When University of Cambridge neurobiologist Jenny Morton began working with sheep five years ago, she anticipated docile, dull creatures. Instead she discovered that sheep are complex and curious. Morton, who studies neurodegenerative diseases such as Huntington's, is helping evaluate sheep as new large animal models for human brain diseases.
Huntington's is a fatal, hereditary illness that causes a cascade of cell death in the brain's basal ganglia region. The idea to use sheep to study this disease arose in 1993 in New Zealand, a country where sheep outnumber humans seven to one. Researchers had already identified disorders shared by humans and sheep, but University of Auckland neuroscientist Richard Faull and geneticist Russell Snell had a more ambitious notion. They decided to develop a line of sheep carrying Huntington's, which is brought on by repeats within the gene IT15, in the hopes of studying the condition's progression and developing a treatment. They accomplished their goal in 2006 after extensive efforts.
Why sheep? For one, they have big brains—comparable to macaques, which are the only other large animals currently used to study this disease—with developed, cortical folding like our own. Also, sheep can be kept in large paddocks with their fellows and monitored remotely via data-logger backpacks, allowing scientists to study these creatures in a natural setting with fewer ethical concerns than studying caged primates. What is more, these long-lived, social animals are active and expressive, recognize faces, and have long memories. They also learn quickly and engage in experiments readily. This has allowed Morton to develop cognitive tests similar to those given to humans. The researchers can study the full progression of Huntington's—which in humans is associated with gradual mental and motor decline—and compare the changes with the normal functioning of healthy individuals.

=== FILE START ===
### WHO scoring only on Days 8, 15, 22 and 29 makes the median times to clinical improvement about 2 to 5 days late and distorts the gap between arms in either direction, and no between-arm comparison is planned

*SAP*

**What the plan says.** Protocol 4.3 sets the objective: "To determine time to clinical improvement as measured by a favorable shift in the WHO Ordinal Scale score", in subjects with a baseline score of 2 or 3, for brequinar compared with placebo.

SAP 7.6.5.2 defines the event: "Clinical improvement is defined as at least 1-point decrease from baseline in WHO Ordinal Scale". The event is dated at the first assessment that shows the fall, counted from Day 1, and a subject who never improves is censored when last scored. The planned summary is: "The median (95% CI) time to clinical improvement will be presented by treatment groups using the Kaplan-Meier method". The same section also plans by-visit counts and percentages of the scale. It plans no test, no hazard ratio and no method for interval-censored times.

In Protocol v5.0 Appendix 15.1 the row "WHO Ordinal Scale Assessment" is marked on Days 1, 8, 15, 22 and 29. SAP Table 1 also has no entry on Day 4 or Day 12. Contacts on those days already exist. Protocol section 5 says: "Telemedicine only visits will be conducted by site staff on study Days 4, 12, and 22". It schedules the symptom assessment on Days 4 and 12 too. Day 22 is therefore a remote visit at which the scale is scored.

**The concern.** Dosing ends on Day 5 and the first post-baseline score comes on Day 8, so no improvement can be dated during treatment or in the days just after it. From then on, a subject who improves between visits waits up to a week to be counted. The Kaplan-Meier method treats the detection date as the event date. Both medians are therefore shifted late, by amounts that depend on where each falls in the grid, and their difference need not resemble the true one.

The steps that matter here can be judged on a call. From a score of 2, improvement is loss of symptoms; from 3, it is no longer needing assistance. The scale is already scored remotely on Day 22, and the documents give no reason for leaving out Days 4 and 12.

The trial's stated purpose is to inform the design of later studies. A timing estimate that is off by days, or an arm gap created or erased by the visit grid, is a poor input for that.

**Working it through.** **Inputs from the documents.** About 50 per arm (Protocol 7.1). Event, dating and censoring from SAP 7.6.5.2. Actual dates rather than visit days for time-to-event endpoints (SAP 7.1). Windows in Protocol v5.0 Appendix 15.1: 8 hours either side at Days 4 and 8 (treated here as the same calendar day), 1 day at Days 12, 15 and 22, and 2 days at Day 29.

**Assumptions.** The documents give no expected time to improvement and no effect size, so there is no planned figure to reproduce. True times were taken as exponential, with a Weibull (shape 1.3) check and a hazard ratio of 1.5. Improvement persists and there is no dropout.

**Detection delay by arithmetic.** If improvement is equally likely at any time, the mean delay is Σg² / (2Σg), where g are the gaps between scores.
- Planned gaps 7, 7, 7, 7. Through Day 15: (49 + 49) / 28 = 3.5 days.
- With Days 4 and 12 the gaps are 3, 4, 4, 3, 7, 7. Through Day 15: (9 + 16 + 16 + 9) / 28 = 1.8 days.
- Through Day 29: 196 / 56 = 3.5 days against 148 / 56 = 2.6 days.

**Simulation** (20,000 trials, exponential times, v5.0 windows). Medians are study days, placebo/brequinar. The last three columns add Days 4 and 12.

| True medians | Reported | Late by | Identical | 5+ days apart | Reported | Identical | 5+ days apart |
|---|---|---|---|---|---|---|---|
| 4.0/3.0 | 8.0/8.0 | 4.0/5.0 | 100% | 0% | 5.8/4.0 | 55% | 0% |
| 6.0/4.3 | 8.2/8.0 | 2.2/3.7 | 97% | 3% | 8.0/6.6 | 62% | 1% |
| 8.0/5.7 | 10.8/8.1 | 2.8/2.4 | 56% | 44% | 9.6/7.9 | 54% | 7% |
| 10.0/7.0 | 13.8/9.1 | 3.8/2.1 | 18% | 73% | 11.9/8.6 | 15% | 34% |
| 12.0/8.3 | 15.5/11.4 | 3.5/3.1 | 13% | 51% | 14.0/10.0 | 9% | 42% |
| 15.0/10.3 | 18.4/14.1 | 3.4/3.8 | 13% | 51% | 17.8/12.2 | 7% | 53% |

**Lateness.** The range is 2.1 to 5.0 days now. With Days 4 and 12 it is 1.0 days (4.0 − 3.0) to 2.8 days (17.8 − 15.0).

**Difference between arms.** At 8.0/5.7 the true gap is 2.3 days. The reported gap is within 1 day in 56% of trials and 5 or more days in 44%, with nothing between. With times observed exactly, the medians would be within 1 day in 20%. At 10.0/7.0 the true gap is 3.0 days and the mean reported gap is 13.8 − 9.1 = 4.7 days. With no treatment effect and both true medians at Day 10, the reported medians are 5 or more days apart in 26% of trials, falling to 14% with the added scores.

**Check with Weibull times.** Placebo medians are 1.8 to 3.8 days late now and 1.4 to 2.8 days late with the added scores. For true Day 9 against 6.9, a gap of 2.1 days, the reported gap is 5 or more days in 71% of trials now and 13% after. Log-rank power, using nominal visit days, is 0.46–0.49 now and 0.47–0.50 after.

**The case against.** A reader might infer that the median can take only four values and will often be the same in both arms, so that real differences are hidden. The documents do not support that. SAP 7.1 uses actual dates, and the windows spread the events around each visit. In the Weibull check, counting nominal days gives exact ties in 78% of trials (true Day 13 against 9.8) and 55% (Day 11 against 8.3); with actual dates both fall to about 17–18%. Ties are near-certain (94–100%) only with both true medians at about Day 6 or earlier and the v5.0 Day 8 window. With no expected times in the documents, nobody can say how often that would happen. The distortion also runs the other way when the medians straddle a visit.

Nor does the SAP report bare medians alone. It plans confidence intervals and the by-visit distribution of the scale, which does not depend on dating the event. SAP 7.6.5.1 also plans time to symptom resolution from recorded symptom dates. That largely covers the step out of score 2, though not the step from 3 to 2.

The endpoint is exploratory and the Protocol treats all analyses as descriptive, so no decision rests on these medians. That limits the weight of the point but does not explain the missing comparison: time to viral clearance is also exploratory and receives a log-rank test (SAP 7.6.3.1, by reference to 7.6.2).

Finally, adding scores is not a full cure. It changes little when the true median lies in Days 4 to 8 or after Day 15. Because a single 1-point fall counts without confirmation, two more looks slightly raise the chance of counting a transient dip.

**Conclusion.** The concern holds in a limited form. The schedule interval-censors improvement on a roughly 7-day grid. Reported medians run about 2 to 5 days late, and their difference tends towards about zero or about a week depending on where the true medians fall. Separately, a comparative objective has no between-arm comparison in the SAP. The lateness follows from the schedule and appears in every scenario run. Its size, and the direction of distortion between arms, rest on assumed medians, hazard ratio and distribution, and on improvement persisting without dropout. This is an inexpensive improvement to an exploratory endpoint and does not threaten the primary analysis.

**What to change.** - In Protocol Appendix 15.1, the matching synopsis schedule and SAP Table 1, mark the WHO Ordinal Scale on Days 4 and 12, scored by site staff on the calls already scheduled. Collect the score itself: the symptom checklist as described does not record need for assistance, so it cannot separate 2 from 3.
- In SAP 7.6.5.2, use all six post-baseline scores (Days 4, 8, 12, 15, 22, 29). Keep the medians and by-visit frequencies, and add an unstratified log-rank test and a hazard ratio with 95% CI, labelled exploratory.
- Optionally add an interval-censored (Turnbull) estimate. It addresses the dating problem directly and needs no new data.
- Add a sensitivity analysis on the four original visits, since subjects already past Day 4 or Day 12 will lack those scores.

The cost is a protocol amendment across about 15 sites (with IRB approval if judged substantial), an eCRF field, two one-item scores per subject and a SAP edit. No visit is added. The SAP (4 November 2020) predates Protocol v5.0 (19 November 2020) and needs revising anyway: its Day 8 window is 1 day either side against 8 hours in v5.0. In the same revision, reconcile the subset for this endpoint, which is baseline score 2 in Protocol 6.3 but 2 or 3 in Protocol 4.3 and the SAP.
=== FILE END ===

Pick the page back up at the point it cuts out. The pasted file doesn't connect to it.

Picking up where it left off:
This spring Faull, Snell, Morton and their colleagues will begin monitoring two flocks of Huntington's sheep in Australia. One flock will be inoculated with one of the most promising therapies yet devised—a virus that silences IT15's mutations—and the other will serve as the control. Currently no cure exists for any human brain disease. The researchers believe these studies could be a milestone. “The tragedy of this disease is enormous. It's a curse on the family,” Faull says. “Maybe we can lift that curse.”
This article was originally published with the title Model Mammals.